The US Justice Department is conducting a search of a beach house owned by President Joe Biden in Delaware.
A statement from Bob Bauer, personal attorney for the President, read: “Today, with the President’s full support and cooperation, the DOJ is conducting a planned search of his home in Rehoboth, Delaware.
“Under DOJ’s standard procedures, in the interests of operational security and integrity, it sought to do this work without advance public notice, and we agreed to cooperate.
“The search today is a further step in a thorough and timely DOJ process we will continue to fully support and facilitate. We will have further information at the conclusion of today’s search.”
The FBI has yet to comment on the search.
It comes after Mr Biden’s lawyer last month confirmed that six further documents containing classification markings were found at Biden’s home in Wilmington, Delaware.
Previously, Mr Biden’s legal team acknowledged it had found classified documents relating to his time as vice-president in the Obama administration at his home, including some in his garage.
Aides previously found another batch of classified documents at a Washington think tank he was associated with.
The apparent mishandling of classified documents and official records from the Obama administration is under investigation by a former US attorney, Robert Hur, who was appointed as a special counsel in January by Attorney General Merrick Garland.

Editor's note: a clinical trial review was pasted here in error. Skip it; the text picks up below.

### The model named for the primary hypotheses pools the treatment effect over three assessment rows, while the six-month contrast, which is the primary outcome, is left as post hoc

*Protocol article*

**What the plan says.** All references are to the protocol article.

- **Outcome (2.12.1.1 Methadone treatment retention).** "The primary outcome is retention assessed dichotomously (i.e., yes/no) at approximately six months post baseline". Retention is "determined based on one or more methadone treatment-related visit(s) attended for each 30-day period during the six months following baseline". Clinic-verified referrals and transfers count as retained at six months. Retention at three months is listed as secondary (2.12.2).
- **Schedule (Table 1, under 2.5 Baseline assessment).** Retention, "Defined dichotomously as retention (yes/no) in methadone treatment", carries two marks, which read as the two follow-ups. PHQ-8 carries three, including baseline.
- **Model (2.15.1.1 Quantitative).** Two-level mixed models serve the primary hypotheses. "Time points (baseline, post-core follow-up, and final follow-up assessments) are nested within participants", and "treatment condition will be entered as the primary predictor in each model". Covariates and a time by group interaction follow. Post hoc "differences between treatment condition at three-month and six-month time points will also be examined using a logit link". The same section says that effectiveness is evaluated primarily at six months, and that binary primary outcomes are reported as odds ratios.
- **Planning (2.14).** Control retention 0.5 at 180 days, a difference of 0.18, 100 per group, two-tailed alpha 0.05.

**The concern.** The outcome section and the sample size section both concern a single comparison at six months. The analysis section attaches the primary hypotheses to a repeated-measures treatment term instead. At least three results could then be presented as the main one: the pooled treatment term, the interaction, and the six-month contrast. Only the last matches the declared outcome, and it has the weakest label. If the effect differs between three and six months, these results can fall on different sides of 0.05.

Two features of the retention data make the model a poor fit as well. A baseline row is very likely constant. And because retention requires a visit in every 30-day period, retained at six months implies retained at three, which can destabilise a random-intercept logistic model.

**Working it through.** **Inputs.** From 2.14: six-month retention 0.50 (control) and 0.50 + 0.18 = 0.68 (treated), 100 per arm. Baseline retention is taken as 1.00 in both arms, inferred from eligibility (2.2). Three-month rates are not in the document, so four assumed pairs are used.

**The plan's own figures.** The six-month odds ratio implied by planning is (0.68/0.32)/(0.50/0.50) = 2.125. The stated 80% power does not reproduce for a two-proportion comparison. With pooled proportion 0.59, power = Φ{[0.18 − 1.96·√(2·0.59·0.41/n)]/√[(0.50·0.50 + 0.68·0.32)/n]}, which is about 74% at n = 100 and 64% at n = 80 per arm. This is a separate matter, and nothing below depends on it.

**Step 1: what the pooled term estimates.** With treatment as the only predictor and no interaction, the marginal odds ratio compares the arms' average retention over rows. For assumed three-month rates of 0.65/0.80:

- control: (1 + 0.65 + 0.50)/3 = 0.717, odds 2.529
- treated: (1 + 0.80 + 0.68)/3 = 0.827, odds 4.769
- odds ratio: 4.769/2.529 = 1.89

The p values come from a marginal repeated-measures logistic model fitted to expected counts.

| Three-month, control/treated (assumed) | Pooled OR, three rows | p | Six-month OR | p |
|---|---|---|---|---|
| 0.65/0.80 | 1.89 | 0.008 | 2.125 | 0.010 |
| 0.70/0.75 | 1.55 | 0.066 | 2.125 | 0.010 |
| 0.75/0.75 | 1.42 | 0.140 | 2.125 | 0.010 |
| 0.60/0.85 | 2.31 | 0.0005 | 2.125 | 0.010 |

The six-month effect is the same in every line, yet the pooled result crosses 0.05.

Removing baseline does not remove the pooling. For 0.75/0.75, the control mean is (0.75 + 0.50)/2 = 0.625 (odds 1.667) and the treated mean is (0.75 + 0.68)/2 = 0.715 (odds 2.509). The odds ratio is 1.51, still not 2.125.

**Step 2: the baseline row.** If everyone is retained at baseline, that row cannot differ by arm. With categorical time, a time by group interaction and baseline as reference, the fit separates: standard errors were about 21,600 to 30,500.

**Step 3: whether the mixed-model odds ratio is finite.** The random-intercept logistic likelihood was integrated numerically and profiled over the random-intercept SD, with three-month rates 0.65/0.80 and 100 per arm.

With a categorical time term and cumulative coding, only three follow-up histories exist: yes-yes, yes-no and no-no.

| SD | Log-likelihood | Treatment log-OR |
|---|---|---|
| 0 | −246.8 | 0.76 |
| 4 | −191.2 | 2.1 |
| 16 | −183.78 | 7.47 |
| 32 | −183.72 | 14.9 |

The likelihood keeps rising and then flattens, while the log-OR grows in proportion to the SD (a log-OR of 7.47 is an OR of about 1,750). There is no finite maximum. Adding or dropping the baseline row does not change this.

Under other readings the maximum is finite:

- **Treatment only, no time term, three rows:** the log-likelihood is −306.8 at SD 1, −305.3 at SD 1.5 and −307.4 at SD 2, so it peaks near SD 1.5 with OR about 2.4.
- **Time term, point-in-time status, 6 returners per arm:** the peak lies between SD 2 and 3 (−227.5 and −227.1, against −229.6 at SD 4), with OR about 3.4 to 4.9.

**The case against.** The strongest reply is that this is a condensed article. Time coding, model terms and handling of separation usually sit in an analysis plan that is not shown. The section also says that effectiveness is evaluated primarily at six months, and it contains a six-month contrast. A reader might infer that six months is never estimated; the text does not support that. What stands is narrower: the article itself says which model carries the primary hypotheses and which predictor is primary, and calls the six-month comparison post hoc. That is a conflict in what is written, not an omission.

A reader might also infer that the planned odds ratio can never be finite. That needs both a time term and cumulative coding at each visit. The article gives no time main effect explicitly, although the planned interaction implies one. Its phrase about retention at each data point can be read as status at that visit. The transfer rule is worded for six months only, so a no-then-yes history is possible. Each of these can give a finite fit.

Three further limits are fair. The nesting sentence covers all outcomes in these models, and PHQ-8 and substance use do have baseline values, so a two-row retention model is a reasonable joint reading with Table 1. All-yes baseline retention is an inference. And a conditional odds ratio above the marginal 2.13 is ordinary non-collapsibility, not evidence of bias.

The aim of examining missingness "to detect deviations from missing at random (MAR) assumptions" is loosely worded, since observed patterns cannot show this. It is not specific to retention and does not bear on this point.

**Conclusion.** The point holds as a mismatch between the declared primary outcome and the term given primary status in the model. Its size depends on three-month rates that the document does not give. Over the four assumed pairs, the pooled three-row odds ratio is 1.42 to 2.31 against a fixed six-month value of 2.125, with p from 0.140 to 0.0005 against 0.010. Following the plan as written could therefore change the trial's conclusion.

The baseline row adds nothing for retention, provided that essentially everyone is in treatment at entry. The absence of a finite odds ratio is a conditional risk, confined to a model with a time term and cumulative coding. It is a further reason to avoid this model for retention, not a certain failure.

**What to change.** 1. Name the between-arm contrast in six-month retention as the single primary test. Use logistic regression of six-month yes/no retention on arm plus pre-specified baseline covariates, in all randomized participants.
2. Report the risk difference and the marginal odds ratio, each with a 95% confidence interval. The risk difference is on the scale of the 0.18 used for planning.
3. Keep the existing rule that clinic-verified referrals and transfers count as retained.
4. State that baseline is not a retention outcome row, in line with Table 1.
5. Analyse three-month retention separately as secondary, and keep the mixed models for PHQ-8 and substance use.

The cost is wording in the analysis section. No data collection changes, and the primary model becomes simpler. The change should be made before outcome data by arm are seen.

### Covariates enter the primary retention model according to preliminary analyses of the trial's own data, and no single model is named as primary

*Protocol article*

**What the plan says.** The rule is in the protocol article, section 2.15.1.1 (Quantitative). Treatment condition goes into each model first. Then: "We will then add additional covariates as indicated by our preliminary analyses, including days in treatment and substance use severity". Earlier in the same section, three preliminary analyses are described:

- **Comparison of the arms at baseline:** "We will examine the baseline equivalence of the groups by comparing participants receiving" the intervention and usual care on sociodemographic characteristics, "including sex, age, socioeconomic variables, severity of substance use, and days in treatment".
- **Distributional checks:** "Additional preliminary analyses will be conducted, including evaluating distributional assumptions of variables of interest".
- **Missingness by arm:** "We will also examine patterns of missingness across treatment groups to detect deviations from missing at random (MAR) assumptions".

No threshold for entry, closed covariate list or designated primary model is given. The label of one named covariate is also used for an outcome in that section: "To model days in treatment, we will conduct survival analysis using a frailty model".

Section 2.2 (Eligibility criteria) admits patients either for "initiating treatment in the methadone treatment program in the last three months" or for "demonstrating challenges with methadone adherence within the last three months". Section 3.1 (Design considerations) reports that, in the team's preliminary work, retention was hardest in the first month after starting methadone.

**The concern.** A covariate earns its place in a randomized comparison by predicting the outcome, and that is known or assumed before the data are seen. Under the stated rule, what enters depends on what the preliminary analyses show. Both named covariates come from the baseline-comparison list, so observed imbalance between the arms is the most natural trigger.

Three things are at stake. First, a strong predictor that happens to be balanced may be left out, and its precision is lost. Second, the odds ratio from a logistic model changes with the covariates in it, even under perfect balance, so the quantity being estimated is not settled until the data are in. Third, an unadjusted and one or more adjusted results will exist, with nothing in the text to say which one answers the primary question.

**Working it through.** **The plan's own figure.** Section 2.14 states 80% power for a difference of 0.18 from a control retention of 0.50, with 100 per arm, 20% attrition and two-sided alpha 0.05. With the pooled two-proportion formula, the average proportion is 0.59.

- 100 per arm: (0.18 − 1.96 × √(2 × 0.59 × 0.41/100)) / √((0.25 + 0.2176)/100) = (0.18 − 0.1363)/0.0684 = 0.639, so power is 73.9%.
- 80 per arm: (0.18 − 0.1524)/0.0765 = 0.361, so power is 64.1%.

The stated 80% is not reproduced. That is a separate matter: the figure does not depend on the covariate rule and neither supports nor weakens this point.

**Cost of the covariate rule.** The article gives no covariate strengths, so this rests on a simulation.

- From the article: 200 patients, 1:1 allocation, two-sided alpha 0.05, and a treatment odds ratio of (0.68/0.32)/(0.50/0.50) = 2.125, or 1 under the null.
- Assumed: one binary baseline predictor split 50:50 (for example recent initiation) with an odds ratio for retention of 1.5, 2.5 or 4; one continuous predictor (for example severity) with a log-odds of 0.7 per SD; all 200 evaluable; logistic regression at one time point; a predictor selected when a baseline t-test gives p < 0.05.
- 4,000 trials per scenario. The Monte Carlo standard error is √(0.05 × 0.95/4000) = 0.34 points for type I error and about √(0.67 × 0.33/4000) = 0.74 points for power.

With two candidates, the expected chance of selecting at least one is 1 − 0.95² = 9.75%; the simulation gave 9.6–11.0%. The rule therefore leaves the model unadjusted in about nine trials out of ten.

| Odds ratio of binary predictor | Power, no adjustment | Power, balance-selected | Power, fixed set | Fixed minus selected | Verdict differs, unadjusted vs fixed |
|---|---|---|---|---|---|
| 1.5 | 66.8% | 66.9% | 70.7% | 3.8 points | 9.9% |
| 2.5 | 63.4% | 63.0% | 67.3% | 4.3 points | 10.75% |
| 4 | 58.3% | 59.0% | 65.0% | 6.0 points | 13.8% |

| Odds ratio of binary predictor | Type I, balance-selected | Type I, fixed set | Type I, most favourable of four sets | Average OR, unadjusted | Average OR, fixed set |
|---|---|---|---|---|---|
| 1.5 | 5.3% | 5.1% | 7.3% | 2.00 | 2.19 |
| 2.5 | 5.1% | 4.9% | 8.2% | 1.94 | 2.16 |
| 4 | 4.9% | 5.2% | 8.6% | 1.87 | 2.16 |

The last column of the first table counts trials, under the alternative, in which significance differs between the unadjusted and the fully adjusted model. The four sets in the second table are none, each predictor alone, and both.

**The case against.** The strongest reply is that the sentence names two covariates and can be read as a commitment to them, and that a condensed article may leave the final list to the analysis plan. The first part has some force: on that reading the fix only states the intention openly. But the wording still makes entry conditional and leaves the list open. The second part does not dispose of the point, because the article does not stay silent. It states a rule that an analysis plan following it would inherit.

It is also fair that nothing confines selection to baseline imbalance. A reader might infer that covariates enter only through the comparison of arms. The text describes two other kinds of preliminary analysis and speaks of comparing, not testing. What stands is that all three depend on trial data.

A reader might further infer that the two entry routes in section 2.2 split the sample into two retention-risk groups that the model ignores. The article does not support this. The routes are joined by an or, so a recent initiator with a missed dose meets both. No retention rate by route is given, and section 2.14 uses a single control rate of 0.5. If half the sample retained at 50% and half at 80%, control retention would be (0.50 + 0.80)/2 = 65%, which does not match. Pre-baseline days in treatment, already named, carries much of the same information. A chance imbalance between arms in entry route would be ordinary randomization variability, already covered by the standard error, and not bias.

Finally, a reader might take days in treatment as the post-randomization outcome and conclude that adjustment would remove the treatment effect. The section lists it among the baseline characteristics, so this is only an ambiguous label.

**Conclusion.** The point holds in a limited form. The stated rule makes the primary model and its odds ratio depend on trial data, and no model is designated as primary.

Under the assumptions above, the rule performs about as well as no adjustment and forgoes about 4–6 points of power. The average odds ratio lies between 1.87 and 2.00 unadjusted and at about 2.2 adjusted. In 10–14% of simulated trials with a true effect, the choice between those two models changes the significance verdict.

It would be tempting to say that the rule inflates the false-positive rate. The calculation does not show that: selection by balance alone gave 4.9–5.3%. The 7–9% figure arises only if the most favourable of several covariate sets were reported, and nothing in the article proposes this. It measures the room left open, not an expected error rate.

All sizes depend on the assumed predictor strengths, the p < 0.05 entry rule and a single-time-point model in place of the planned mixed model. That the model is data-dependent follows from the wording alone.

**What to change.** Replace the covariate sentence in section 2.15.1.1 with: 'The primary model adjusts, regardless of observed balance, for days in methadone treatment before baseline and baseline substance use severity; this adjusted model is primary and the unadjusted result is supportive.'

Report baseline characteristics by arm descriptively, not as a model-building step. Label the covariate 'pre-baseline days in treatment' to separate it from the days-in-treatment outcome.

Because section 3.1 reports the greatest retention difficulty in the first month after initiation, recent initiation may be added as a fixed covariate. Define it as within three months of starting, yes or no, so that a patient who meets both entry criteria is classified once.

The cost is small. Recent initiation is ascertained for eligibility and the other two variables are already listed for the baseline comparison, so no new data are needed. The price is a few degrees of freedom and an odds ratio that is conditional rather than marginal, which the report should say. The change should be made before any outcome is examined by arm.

Republicans have sought to compare the investigation of Mr Biden’s handling of classified documents to the ongoing probe into how former president Donald Trump handled classified documents after his presidency.
The White House, however, says the two cases are different because Biden’s team has cooperated with authorities in their probe and turned over documents.
Mr Trump had resisted doing so until an FBI search at his Florida home.
A special counsel will also review Trump’s handling of classified documents.
The DOJ historically imposes a high legal bar before bringing criminal charges in cases involving the mishandling of classified information, with a requirement that someone intended to break the law as opposed to being merely careless or negligent in doing so.
The National Archives has reportedly asked all former US presidents and vice-presidents to search their personal records for classified documents or other presidential material that should have been turned over when they left office.
It is unlawful to knowingly or willfully remove or retain classified material, although no current or former president or vice-president has been charged with wrongdoing.
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